Many Americans who would have opted for hotels in the past are now looking for a place to sleep that’s more, well, socially distanced. Recreational vehicle renting surged as national parks reopened, which played right into the parallel jump in campground traffic. “Many of our campgrounds are having record years, even though they were closed for a couple of months,” said KOA’s Scott.
KOA, which has more than 520 campgrounds across North America, did a survey back in April that found respondents ranked camping as the safest form of travel. August is shaping up to be a great month for campgrounds, Scott said. She noted that campgrounds are equipped with WiFi, so families that are doing work and school remotely could do so from their RVs.
Motels and their outdoor walkways, long dismissed as a seedy, low-rent option, have been big winners. Now, wary travelers are looking for this airy alternative to the traditional hotel, with individual heating and cooling units, Rogers said. They often don’t have elevators, either, which is a plus.
Hotels aren’t losing out entirely to their motel brethren, though. Many have been betting on staycationers to fill rooms. The exact geographic limits of the term are debatable (Merriam Webster calls it “a vacation spent at home or nearby”). But people are interested in the concept nonetheless: “staycation” reached its highest point ever in Google search traffic this summer.
The flexibility brought on by the necessities of the pandemic have had an effect on the way people are scheduling their time away. Hotels are seeing bookings that would normally be limited to the weekend stretched into weekdays, signaling a new flexibility among travelers, AHLA’s Rogers said. He’s been talking with others in the industry about how to push September as a good time to go on vacation.
But Jan Freitag, senior vice president of lodging insights at data analytics provider STR, said the staycation trend is unlikely to be strong enough to make a significant financial difference for the industry. He noted that a key trend has been that economy-class accommodations are outpacing luxury options.
In Savannah, Georgia, Angela Freeman and her son went to a new hotel as a substitute for the cruise they had hoped to take. “I would have rather gone somewhere else,” Freeman said. “But it worked, we got away. It was nice, considering everything going on.” They were at the hotel for just one night, however.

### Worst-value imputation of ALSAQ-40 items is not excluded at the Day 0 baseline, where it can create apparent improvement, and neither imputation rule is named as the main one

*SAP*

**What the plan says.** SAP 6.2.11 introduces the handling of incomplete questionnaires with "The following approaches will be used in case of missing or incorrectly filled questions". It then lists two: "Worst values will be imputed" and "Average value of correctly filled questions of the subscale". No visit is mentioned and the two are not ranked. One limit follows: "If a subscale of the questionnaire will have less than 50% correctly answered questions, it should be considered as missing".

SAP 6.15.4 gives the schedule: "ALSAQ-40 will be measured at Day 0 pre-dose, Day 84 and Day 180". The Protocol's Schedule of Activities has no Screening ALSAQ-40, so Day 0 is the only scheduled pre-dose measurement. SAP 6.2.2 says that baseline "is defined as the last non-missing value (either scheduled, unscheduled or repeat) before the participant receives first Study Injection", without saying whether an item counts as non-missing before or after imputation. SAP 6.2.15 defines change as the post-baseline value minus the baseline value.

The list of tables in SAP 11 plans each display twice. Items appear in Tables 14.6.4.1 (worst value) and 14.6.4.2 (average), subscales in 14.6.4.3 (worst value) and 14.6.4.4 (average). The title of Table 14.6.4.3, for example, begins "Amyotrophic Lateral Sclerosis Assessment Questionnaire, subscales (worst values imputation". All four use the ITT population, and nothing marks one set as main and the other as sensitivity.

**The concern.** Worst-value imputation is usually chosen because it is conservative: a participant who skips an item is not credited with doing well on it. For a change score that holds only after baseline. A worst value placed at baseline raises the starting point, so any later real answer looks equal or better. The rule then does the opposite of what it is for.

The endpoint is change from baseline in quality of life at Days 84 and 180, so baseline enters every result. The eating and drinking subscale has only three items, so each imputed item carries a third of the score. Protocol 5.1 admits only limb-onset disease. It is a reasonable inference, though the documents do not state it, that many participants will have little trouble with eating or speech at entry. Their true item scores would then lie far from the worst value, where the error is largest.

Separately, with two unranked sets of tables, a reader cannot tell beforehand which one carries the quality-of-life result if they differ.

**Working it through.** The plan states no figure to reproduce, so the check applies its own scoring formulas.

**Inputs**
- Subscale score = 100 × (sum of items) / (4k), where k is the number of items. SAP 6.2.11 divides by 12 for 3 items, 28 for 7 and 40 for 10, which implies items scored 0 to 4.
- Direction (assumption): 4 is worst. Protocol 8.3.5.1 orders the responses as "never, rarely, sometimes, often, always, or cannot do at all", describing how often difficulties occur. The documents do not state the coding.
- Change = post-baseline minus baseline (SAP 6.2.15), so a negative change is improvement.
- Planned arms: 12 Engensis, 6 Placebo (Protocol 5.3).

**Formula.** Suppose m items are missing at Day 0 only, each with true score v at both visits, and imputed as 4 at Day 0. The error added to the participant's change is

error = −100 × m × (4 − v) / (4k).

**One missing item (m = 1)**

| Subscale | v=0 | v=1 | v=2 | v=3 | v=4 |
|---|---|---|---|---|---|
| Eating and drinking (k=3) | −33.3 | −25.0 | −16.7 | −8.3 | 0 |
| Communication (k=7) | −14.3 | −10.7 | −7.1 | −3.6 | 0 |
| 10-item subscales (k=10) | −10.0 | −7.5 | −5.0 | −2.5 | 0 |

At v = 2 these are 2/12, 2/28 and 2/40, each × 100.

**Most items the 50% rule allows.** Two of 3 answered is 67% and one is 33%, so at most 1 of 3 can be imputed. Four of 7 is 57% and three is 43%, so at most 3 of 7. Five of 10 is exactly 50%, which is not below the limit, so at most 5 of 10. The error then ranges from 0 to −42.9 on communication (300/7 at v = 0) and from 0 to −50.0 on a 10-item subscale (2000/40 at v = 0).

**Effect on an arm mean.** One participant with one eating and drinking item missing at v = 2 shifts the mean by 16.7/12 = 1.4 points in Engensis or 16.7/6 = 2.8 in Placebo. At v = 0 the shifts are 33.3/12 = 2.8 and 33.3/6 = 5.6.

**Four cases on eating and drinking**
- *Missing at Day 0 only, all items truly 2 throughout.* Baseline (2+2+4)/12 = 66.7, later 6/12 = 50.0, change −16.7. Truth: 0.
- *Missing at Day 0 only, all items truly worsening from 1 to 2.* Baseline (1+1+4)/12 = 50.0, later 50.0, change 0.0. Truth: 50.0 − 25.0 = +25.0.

With less travelers coming in, hotels have gotten creative about how to fill their rooms, at least during the day. Red Roof, a chain of more than 500 hotels, began offering rooms for rent during the day as office space. More than 1,800 rooms have been rented out through the program. Dayuse, a platform that helps people find hotels to daytime use, saw more than 1,000 U.S. hotels requesting to join its platform since the pandemic began, said Head of Sales Mélanie Marcombe.
During the pandemic, hotel rooms offer a place to work outside the home (where people have been cooped up for months) that’s clean, has internet, doesn’t have coworkers breathing out potential virus particles and gives professionals a break from the trappings—think children—that can be distracting at home.
While they may be going to hotels, people aren’t traveling for business, however. With conventions cancelled and companies hesitant to send employees out, the effect of the pandemic could be particularly stark come October, when leisure travel typically cools off. “That is becoming a significant pain point,” Rogers said.
But 2020 isn’t a typical year, and the travel industry is hoping you stretch your vacation plans into the fall, and beyond.